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Oklahoma and Oklahoma State are knotted at 38-38 in what’s shaping up to be a classic Big 12 shootout at the half in Stillwater.

As always in games such as these, perhaps the key play of the game came on a play that took a score off the board. After A.J. Green intercepted Baker Mayfield on the opening drive of the game, Justice Hill appeared to race in for a 28-yard touchdown on Oklahoma State’s first play, but James Washington was called for holding and the Cowboys were forced to settle for a 29-yard Matt Ammendola field goal.

That opening was all the Sooners needed to claim a lead for most of the half. The Sooners went three-and-out on their next possession and then scored touchdowns on their next five touches. Each of the drives covered at least 71 yards and none needed more than nine plays, highlighted by a 1-play drive that consisted of an 84-yard snatch-and-dash connection from Mayfield to Marquise Brown. The Sooners appeared primed for a sixth straight touchdown drive just before the half, moving 75 yards to the OSU 1. But the Oklahoma State defense stiffened and corralled Mayfield on a third down rush, forcing a 20-yard Austin Seibert chip shot with 1:18 left before the break.

That stop allowed Oklahoma State to add the equalizer as Hill raced in from 30 yards out on a 3rd-and-6 play with 33 seconds left before the break.

As the score indicates, Oklahoma State has also gotten what it wanted offensively. The Cowboys put together four 75-yard touchdown drives, three of them needing between four and six plays. James Washington caught a 35-yard touchdown pass, Marcell Ateman snared two touchdowns covering three yards combined, and Hill added a 6-yard rush. Mason Rudolph hit 13-of-24 passes for 258 yards with those three scores and no interceptions, and Hill led all runners with 132 yards and two scores on 16 carries.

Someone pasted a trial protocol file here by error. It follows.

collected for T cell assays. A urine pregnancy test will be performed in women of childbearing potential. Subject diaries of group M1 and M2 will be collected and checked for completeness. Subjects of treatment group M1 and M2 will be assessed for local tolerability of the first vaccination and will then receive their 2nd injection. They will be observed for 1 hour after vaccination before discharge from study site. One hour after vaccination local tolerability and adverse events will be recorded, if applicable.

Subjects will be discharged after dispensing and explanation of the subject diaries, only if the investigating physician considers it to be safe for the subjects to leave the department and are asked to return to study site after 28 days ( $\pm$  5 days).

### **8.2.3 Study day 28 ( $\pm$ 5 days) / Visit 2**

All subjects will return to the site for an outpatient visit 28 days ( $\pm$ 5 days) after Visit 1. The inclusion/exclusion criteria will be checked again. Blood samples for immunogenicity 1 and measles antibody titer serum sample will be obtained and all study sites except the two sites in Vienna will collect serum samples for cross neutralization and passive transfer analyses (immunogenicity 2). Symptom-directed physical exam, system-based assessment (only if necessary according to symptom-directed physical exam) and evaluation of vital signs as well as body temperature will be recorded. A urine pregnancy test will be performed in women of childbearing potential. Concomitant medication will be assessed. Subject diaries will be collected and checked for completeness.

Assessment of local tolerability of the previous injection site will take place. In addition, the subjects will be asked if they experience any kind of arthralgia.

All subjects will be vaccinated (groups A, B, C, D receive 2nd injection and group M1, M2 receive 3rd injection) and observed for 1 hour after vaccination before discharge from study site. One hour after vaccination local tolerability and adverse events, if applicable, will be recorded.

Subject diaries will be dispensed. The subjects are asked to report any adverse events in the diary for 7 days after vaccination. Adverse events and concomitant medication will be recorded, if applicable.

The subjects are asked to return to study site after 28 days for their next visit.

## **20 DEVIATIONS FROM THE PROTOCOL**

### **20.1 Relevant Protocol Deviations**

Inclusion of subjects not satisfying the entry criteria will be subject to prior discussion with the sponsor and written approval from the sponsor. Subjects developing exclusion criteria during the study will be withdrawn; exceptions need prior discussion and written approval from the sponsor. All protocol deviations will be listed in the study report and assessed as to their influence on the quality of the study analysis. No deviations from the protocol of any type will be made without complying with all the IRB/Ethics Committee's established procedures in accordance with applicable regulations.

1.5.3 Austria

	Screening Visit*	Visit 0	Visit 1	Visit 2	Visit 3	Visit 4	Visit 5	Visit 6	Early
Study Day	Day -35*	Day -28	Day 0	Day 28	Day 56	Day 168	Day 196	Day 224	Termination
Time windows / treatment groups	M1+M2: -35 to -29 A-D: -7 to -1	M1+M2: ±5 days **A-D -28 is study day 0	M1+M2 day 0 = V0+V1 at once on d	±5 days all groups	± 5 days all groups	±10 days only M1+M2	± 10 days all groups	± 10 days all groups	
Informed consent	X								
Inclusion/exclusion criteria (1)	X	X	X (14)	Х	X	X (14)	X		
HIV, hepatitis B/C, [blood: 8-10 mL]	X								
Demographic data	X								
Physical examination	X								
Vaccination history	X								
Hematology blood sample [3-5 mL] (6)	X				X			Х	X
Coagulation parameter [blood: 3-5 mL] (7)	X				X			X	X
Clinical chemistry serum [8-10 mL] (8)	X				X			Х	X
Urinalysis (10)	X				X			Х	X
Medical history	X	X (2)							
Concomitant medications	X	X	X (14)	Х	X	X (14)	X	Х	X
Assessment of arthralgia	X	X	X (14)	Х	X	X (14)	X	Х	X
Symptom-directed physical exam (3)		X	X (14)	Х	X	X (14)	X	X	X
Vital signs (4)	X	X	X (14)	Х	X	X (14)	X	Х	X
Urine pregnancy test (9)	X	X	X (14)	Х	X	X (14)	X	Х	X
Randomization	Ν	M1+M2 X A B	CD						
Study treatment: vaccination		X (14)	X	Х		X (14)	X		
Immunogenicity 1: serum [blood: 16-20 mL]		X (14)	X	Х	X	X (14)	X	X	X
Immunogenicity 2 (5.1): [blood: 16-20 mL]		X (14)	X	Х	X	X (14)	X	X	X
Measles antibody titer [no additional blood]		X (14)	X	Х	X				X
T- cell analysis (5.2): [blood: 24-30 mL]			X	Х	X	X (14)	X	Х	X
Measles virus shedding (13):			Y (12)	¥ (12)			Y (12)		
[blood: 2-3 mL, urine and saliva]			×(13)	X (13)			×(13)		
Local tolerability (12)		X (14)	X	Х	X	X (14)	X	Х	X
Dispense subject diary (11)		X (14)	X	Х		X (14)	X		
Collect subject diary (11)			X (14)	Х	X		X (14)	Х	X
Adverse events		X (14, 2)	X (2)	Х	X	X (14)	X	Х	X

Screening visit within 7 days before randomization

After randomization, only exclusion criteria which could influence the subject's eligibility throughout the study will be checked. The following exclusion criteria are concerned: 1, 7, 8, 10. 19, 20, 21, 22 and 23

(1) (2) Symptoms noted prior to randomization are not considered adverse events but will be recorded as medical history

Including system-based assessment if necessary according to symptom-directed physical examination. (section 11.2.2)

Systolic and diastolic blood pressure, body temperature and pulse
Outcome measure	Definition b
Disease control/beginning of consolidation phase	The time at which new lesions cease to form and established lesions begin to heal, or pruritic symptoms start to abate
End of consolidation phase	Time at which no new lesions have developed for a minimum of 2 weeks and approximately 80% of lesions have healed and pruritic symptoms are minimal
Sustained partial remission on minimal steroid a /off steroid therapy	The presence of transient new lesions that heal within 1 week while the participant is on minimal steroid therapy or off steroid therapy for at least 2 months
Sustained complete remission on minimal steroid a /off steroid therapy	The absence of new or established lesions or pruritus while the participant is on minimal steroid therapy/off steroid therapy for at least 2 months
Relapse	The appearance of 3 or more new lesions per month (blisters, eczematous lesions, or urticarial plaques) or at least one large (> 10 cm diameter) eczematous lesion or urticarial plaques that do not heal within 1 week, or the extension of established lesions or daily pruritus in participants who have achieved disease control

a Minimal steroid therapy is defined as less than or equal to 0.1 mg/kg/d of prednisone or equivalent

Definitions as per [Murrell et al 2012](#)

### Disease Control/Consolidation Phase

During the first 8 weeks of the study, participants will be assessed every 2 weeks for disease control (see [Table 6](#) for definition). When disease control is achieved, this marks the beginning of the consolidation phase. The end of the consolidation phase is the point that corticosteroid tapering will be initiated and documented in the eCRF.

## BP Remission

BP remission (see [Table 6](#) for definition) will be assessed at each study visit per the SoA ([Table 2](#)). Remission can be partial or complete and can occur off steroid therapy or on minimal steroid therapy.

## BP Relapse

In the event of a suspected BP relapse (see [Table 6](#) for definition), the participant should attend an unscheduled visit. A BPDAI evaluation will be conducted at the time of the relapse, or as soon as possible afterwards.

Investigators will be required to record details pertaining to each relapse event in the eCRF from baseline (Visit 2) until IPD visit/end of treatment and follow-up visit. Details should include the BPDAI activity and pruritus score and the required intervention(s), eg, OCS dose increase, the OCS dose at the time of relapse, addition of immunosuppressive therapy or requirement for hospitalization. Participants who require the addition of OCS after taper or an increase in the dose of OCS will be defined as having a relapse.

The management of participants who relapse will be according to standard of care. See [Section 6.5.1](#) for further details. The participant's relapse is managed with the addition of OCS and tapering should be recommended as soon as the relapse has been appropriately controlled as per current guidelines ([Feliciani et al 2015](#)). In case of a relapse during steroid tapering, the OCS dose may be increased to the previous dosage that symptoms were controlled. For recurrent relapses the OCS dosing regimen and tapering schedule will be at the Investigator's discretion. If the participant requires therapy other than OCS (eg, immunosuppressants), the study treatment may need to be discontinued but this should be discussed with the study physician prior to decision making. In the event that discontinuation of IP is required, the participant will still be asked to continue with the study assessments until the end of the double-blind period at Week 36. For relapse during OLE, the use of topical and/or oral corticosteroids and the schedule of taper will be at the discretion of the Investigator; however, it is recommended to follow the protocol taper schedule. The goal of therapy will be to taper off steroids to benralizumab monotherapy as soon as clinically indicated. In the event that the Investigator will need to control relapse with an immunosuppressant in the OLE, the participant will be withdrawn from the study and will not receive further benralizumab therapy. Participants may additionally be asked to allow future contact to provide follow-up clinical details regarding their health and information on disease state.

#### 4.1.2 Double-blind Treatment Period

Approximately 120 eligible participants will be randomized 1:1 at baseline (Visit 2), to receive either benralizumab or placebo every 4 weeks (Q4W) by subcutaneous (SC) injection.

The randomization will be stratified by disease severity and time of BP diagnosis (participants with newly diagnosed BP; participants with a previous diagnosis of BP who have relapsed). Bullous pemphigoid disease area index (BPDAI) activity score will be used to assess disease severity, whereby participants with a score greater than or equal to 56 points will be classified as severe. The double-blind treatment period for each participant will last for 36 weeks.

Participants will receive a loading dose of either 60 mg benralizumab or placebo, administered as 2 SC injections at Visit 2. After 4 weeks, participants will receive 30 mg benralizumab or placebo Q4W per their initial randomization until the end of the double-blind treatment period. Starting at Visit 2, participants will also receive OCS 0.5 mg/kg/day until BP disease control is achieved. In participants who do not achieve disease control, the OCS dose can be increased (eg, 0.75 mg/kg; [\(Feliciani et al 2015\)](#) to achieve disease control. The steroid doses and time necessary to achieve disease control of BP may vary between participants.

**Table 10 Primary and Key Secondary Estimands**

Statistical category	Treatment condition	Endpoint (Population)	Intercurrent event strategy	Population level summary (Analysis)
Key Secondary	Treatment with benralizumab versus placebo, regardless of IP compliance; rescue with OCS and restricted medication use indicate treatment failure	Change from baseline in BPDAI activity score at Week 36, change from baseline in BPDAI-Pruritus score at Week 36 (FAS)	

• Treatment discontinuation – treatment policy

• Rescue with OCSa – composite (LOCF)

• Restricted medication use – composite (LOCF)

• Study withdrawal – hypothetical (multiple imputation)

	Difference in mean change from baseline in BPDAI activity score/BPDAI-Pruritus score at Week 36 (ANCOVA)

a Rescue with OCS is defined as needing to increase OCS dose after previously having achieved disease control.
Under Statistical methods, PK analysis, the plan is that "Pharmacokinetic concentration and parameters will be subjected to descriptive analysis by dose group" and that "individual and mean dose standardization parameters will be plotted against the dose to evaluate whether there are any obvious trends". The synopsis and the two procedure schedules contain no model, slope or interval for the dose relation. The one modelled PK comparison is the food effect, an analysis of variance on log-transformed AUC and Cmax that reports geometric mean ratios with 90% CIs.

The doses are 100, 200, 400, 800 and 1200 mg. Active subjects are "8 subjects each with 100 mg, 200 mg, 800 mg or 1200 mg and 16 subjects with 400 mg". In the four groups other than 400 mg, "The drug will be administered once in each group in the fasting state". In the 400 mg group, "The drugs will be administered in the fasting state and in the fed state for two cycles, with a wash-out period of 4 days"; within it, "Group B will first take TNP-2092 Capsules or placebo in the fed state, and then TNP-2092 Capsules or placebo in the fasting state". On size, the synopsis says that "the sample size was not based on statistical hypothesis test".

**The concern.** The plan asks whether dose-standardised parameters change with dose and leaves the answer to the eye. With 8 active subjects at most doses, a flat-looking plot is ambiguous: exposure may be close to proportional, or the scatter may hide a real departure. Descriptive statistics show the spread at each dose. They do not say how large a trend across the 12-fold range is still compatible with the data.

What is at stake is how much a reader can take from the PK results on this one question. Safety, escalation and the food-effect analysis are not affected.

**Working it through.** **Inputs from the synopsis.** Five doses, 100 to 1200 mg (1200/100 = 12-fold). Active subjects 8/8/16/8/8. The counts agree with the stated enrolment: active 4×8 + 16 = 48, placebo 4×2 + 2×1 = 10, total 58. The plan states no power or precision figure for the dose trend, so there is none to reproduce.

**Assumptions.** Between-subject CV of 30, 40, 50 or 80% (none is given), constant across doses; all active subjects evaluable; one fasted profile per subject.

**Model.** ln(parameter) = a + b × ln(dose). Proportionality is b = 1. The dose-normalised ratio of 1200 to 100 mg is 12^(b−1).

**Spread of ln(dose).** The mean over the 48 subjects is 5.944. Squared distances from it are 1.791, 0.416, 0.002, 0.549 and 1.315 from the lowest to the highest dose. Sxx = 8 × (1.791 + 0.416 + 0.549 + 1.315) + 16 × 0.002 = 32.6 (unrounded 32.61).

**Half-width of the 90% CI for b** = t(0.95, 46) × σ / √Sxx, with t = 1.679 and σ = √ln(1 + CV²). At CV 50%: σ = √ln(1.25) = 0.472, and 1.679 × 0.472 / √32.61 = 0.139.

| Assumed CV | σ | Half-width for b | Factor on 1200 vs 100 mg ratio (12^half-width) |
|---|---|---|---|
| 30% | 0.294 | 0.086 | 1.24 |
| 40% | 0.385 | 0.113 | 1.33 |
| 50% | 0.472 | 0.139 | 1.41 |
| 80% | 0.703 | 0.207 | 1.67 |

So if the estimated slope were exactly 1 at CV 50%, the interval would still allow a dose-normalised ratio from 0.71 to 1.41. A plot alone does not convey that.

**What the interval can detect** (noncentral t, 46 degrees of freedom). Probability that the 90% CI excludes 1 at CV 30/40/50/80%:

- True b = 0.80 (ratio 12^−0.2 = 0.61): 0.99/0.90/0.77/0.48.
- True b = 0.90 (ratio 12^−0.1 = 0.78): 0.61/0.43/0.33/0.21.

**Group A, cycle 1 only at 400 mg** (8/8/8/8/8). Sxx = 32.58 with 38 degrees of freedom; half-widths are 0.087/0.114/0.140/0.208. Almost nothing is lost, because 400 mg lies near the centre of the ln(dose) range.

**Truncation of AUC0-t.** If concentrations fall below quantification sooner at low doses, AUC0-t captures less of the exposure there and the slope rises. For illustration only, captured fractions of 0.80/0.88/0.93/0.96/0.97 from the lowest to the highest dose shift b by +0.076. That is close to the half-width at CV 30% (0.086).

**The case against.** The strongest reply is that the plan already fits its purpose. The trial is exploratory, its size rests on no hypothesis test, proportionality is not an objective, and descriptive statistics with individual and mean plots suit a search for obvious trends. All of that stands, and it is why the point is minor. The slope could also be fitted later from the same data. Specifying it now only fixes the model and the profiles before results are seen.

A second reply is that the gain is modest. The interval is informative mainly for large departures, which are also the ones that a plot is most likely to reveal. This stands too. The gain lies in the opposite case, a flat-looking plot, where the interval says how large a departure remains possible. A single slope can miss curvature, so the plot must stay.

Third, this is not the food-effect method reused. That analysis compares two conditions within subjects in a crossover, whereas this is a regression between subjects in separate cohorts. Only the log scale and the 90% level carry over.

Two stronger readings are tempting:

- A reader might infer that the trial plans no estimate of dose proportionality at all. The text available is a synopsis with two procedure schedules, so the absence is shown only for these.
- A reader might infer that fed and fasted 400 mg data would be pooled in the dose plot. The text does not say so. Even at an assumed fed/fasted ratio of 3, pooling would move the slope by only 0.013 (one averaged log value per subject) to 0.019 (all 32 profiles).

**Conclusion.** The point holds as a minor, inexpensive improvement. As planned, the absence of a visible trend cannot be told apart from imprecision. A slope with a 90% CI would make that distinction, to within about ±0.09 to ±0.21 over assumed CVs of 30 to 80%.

Mayfield finished the half with a good game’s worth of numbers: 17-of-25 passing for 387 yards and three touchdowns (with one interception) and a 7-yard touchdown rush. Rodney Anderson led OU with 51 yards and a touchdown on eight carries, and Brown caught seven passes for 178 yards and a touchdown.

As a team, Oklahoma State ran 41 plays for 391 yards of total offense, good for 9.54 yards per play, while OU bettered that number by compiling 466 yards on 43 plays, or 10.84 a pop. The FBS record for combined yards of total offense in a game is 1,708, set in last year’s 66-59 Oklahoma win over Texas Tech last season. The clubs are on pace for 1,714.

Oklahoma State will receive to open the second half.

Oklahoma opens up early lead, but Texas hanging around

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Oklahoma appeared on its way to another Red River rout, but Texas fought back to make a game of it. The Sooners lead 20-10 at the break.

Baker Mayfield has absolutely dazzled so far in his Red River finale, hitting nine of his fist 10 throws. After forcing a punt to open the game, Trey Sermon ran for 31 yards on three carries to open the Sooners’ first drive, and then Mayfield found Jeff Badet over the top for a perfectly-placed 54-yard touchdown strike.

Oklahoma’s defense, which couldn’t stop a cold against Baylor and Iowa State, forced two straight three-and-outs on the Longhorns’ next two drives, and Oklahoma capitalized with a field goal and another touchdown, a 15-yard Rodney Anderson dash. Anderson carried seven times for 35 yards in the half, while Sermon led all rushers with 46 yards on eight carries.

After Texas turned the ball over on downs near midfield, Sermon put the Sooners in business with a 42-yard pass to Marquise Brown, but the drive ended in Austin Seibert‘s second field goal of the half.

Kyle Porter finally got the Longhorns on the board with a 41-yard kickoff return (with a 15-yard late hit added on) and then a 16-yard screen reception, cutting the lead to 20-7 with 3:23 left in the half. Playing without three opening day starters on the offensive line, Sam Ehlinger spent most of the first half under duress. He completed 10-of-19 passes for 113 yards and Texas’s ground efforts with eight carries for 13 yards.

The Sooners appeared primed to push the lead back to 20 after rushes of 16 and 21 yards by Mayfield and Anderson to open the following drive, but John Bonney intercepted Mayfield (his first in 202 throws) on 4th-and-3 at the Texas 31-yard line with 1:07 left. Mayfield closed the half 11-of-16 for 197 yards with a score and a pick.

Texas converted the turnover into a 34-yard Joshua Rowland field goal as time expired.

Oklahoma will receive to open the second half.